On August 17, 2017, a van swiftly drove into the bustling walk-way of Las Ramblas—the life line of Barcelona, pulsing with tourists, market booths, and unsuspecting families enjoying a peaceful afternoon stroll. The bloodshed that ensued was devastating: 13 people, including a 3-year-old child, died and over 100 more were injured in the horrific act of terrorism. In the following days, the Interior Minister of Catalonia, Joaquim “Quim” Forn, expediently mobilized Catalan forces, orchestrating a successful investigation leading to the identification of the mastermind behind the attack.
The loss of life sent a ripple of devastation through the nation, but no one anticipated the seismic aftershock that would follow two years after the terrorism crisis was thought to be resolved. Recent revelations have uncovered that the nation in mourning failed to recognize another silent actor who seemingly abetted the terrorists from within: the Spanish government.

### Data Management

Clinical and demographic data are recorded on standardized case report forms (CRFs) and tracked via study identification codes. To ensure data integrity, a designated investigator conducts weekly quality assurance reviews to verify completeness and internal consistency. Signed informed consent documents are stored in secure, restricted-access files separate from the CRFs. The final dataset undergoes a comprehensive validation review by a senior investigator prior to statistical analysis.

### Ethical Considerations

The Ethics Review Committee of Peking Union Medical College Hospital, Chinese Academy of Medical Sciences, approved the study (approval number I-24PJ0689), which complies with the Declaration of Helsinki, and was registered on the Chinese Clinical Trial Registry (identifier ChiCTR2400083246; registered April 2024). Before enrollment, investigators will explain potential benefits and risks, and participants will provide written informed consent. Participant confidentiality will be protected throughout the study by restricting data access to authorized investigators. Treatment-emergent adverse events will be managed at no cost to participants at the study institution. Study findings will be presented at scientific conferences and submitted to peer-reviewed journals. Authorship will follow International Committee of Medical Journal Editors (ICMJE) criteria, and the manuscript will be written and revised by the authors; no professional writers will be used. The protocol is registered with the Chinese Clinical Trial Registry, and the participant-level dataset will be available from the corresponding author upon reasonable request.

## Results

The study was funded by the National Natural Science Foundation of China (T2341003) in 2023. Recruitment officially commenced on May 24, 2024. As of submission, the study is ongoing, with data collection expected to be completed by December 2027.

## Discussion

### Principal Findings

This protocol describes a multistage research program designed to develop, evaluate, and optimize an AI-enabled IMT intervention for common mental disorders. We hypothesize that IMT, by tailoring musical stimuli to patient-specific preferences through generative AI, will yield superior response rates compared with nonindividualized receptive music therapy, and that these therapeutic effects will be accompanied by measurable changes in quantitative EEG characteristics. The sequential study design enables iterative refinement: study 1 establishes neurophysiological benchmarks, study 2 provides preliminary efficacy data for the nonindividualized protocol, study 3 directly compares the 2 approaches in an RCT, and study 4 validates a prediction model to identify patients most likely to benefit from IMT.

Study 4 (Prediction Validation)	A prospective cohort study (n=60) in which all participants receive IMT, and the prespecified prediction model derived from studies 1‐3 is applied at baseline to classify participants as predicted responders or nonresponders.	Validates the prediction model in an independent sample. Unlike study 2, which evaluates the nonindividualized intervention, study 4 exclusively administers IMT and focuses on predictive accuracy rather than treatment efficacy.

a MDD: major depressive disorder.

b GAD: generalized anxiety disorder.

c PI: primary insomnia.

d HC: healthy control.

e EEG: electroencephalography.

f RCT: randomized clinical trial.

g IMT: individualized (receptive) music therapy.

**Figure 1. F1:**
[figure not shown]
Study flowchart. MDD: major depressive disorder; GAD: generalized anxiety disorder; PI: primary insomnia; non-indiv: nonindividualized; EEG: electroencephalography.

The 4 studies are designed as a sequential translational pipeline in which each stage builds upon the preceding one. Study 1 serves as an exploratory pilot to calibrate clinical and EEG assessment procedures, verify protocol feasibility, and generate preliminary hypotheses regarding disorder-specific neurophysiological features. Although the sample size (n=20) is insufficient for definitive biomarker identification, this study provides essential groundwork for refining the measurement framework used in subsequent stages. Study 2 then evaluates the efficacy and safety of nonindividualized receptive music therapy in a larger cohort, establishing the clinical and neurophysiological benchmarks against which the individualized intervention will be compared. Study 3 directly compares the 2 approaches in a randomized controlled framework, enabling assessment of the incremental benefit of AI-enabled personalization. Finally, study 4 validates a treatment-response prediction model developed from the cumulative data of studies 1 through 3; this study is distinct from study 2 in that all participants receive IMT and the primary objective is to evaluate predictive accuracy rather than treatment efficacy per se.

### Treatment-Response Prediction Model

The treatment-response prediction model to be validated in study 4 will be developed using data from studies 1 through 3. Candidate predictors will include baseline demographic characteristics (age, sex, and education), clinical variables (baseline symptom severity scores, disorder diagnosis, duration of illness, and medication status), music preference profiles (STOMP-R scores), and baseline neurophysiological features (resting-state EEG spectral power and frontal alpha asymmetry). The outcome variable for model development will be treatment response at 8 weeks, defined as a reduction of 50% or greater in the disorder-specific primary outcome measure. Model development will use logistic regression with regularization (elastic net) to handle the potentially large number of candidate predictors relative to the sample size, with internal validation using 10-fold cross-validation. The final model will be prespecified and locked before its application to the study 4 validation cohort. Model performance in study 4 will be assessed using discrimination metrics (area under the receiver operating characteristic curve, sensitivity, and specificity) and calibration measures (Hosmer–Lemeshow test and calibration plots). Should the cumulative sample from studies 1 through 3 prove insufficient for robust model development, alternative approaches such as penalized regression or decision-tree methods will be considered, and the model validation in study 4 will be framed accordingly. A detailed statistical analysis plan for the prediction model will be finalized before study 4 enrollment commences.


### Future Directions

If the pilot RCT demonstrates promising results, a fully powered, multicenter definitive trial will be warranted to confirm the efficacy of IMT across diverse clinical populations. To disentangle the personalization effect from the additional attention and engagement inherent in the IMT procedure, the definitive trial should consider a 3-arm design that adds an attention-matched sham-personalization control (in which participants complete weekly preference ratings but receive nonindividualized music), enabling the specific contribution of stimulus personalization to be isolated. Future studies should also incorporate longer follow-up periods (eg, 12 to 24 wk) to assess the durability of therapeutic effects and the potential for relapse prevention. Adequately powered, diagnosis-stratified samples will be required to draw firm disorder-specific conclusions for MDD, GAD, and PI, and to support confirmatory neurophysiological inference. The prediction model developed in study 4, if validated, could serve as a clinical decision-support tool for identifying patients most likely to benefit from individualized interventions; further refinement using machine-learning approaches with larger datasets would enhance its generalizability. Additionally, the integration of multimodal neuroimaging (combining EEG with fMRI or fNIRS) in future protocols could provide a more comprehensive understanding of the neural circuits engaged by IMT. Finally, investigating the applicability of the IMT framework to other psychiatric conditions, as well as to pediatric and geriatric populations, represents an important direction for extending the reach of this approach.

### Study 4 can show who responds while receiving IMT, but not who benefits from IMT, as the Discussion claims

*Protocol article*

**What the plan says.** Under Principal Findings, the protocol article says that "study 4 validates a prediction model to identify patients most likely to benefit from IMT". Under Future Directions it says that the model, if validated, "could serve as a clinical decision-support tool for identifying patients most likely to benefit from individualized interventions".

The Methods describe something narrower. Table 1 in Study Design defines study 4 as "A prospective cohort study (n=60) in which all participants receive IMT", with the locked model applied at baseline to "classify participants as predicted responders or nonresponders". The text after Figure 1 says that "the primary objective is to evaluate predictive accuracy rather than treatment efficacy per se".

Breaking news unveiled this summer by El Público, one of two national Spanish left-wing newspapers, reveal a thread of intel sewing a sinister link between the 2017 terrorist attack and the Spanish Intelligence Services. It’s come to light that the Spanish government may have played a role in organizing or abetting the murderous incursion on Las Ramblas. El Publico has surfaced documented proof that the mastermind behind the attack, the Imam of the mosque of the city of Ripoll in Girona, was working as an informant for the Spanish Secret Services (CNI) prior to the attack, providing intel about terrorism and jihadist mobilization. CNI, El Publico discloses, had been actively communicating with and financing the Imam until the very day before the attack, though the Spanish Interior Ministry denies having had any intelligence of the attack beforehand. If the established ties between the Imam and the Spanish government already raise alarms, the timing of the attack—about six weeks before the independence referendum—sends chills down Catalonia’s collective spine. Daniel Serrano, the head of the Popular Party in Catalonia, has accused Catalan president Quim Torra and some of his ministers of “feeding a paranoid conspiracy theory.” But Catalans recognize that staging the terrorist attack could have provided the perfect ruse for the Spanish government to declare a state of emergency and send a brigade of military police into Barcelona.